It is never surprising to hear a Christian leader lament the declining values of society. My guess is that people have come to expect that. What people, including Christian leaders, might not expect is non-Christian commentators lamenting what has been lost when Christianity is on the decline.
Paul Kelly, in the Weekend Australian July 8-9 2017, writes, “Christianity has fallen from 88 per cent of the population in 1966 to 52 per cent today, and seems sure to slide soon below the 50 per cent threshold. It would be absurd to pretend this epic change does not have profound consequences for society since it constitutes the eclipse of a particular conception of human nature.”
Alongside this decline in Christianity, Kelly speaks of the shattering of trust, a disintegration of community shared values, and a decline in civic virtue. He suggests the singular most important factor in this change is, “the notion of the individual - the obsession about individual autonomy in every aspect of life, love, work, race, sex, culture and death. Put harshly but not inaccurately, it is narcissism presented as self-realisation and human rights.”
“Narcissism” used to be considered a disorder but may now be a modern growth industry. Should one ever have to deal with a narcissist it quickly becomes obvious that there is no more important person in the world than the narcissist. Personally, I think “Narcissism” as a disorder should not be confused with what is simply a rampant individualism where God is removed and the most important person in the world has become “me”. How we describe the issue may be unimportant but declining communal values should be of no surprise when life is all about the individual.
In politics such narcissistic tendencies fail to produce leaders and sacrifices nations to self-interest. Even human sexuality becomes about my identity, while children are idolised by parents and grandparents - spoilt into the disaster of self-centredness.
Kelly is right to suggest a loss of a particular view of human nature that reflected a humbler humanity. A humility that sees life lived not for self but for each other in community. God designed us for such community and selflessness. Our evolution away from God may well see the survival of the fittest but how fit are we when love, peace, kindness, gentleness, self-control and humility become endangered species. Remove God and will any of us survive?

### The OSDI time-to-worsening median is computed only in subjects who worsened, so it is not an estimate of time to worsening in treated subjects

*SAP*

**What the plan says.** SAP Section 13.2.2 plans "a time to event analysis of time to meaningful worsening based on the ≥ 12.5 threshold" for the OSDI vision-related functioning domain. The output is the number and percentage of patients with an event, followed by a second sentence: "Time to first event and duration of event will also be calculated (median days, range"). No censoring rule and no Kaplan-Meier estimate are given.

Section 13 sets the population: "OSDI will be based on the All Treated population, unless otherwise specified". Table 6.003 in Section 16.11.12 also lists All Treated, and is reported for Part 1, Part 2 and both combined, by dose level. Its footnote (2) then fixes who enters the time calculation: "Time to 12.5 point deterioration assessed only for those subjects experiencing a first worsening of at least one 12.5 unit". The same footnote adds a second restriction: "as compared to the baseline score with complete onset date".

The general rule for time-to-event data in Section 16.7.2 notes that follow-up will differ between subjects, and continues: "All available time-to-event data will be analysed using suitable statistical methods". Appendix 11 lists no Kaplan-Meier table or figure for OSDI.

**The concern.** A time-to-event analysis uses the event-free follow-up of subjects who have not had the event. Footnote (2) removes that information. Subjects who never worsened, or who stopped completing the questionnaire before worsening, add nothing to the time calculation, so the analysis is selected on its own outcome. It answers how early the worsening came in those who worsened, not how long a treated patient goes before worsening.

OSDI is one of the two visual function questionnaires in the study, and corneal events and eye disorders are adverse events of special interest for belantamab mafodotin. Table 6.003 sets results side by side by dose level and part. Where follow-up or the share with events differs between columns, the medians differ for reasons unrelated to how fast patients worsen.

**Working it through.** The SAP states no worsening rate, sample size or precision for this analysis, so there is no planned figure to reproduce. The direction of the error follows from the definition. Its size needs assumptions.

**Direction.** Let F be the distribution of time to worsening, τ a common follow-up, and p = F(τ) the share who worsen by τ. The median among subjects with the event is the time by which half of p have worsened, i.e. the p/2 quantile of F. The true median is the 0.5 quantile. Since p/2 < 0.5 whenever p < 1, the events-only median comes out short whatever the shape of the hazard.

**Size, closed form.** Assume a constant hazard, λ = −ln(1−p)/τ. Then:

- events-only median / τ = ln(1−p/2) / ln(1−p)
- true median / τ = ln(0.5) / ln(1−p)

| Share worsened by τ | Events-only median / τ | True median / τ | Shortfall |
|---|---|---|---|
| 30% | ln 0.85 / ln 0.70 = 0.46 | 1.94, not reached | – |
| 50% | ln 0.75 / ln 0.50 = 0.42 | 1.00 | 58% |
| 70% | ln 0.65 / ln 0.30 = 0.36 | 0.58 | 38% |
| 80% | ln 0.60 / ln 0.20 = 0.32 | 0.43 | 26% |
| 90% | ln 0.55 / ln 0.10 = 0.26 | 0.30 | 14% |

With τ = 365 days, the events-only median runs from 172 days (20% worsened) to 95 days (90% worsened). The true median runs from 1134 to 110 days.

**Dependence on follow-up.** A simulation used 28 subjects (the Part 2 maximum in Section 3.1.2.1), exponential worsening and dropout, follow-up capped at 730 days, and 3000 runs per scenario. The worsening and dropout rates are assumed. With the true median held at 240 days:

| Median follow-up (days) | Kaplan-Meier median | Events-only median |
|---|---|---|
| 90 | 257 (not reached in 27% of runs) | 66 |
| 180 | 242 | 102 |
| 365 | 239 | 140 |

What Kelly fails to acknowledge is the bias of our human nature and the sinful realities that follow when God is removed. Without God human nature always puts self at the centre of the universe. Here in lies the problem – God removed and self as the centre.
As a friend reminded me recently, Nicolaus Copernicus, realised that the sun rather than the earth was at the centre of the universe. Some have called this the Copernican Revolution. What Kelly hints at but fails to understand fully is the need for a modern-day Christian revolution that sees God as the centre of our existence and not ourselves. Humanity was created to revolve around God, not God around us and to remove God from our living would be like removing the sun from the earth.
Kelly closes his reflections with these words, “There was an inevitability about the decline of Christian faith, but there was nothing inevitable about the dismal pretender that presents as its replacement.”
I don’t see an inevitable decline in Christian faith but the necessity of it if we are to ever escape the modern western cult of “self-worship”. Putting God back in the centre introduces us to the person of Jesus Christ and the character of God’s grace, mercy and love expressing itself in kindness and self-control and producing a community where people consider others more important than themselves.
Bishop Rick Lewers
Armidale Anglican Diocese